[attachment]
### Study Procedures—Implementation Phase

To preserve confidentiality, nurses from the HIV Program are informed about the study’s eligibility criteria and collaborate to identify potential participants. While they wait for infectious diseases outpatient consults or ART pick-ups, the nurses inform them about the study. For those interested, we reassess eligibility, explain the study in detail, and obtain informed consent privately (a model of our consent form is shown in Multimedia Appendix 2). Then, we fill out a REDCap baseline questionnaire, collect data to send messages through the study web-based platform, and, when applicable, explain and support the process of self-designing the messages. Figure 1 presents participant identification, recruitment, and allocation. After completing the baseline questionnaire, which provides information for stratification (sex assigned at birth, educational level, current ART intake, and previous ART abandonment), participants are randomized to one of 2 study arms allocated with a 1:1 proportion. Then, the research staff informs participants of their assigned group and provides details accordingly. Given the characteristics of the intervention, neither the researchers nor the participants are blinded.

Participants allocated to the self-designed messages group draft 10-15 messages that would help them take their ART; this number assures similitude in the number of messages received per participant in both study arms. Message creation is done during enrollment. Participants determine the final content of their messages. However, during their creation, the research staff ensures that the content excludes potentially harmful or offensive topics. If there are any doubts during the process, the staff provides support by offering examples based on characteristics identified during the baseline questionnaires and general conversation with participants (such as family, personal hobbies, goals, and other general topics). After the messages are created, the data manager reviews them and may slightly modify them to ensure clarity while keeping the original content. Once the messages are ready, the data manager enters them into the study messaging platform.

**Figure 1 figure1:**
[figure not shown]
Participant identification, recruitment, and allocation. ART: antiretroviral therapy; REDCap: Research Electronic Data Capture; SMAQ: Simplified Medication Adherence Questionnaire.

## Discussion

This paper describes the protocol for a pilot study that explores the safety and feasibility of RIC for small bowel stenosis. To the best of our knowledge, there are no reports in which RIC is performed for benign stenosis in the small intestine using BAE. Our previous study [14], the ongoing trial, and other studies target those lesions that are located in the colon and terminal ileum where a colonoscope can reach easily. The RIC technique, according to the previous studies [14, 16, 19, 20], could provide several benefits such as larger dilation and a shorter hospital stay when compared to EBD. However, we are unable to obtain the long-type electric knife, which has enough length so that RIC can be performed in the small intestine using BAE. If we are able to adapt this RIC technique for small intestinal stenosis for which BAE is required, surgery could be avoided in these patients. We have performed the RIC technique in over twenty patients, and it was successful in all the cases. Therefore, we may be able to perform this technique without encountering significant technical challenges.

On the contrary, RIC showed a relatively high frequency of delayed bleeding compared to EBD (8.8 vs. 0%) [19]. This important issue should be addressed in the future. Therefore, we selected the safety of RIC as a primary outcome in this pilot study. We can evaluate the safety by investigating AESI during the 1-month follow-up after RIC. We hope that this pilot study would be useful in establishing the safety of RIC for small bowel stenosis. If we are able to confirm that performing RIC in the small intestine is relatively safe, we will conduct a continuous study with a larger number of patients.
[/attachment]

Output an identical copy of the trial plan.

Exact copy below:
### Study Procedures—Implementation Phase

To preserve confidentiality, nurses from the HIV Program are informed about the study’s eligibility criteria and collaborate to identify potential participants. While they wait for infectious diseases outpatient consults or ART pick-ups, the nurses inform them about the study. For those interested, we reassess eligibility, explain the study in detail, and obtain informed consent privately (a model of our consent form is shown in Multimedia Appendix 2). Then, we fill out a REDCap baseline questionnaire, collect data to send messages through the study web-based platform, and, when applicable, explain and support the process of self-designing the messages. Figure 1 presents participant identification, recruitment, and allocation. After completing the baseline questionnaire, which provides information for stratification (sex assigned at birth, educational level, current ART intake, and previous ART abandonment), participants are randomized to one of 2 study arms allocated with a 1:1 proportion. Then, the research staff informs participants of their assigned group and provides details accordingly. Given the characteristics of the intervention, neither the researchers nor the participants are blinded.

Participants allocated to the self-designed messages group draft 10-15 messages that would help them take their ART; this number assures similitude in the number of messages received per participant in both study arms. Message creation is done during enrollment. Participants determine the final content of their messages. However, during their creation, the research staff ensures that the content excludes potentially harmful or offensive topics. If there are any doubts during the process, the staff provides support by offering examples based on characteristics identified during the baseline questionnaires and general conversation with participants (such as family, personal hobbies, goals, and other general topics). After the messages are created, the data manager reviews them and may slightly modify them to ensure clarity while keeping the original content. Once the messages are ready, the data manager enters them into the study messaging platform.

**Figure 1 figure1:**
[figure not shown]
Participant identification, recruitment, and allocation. ART: antiretroviral therapy; REDCap: Research Electronic Data Capture; SMAQ: Simplified Medication Adherence Questionnaire.

## Discussion

This paper describes the protocol for a pilot study that explores the safety and feasibility of RIC for small bowel stenosis. To the best of our knowledge, there are no reports in which RIC is performed for benign stenosis in the small intestine using BAE. Our previous study [14], the ongoing trial, and other studies target those lesions that are located in the colon and terminal ileum where a colonoscope can reach easily. The RIC technique, according to the previous studies [14, 16, 19, 20], could provide several benefits such as larger dilation and a shorter hospital stay when compared to EBD. However, we are unable to obtain the long-type electric knife, which has enough length so that RIC can be performed in the small intestine using BAE. If we are able to adapt this RIC technique for small intestinal stenosis for which BAE is required, surgery could be avoided in these patients. We have performed the RIC technique in over twenty patients, and it was successful in all the cases. Therefore, we may be able to perform this technique without encountering significant technical challenges.

On the contrary, RIC showed a relatively high frequency of delayed bleeding compared to EBD (8.8 vs. 0%) [19]. This important issue should be addressed in the future. Therefore, we selected the safety of RIC as a primary outcome in this pilot study. We can evaluate the safety by investigating AESI during the 1-month follow-up after RIC. We hope that this pilot study would be useful in establishing the safety of RIC for small bowel stenosis. If we are able to confirm that performing RIC in the small intestine is relatively safe, we will conduct a continuous study with a larger number of patients.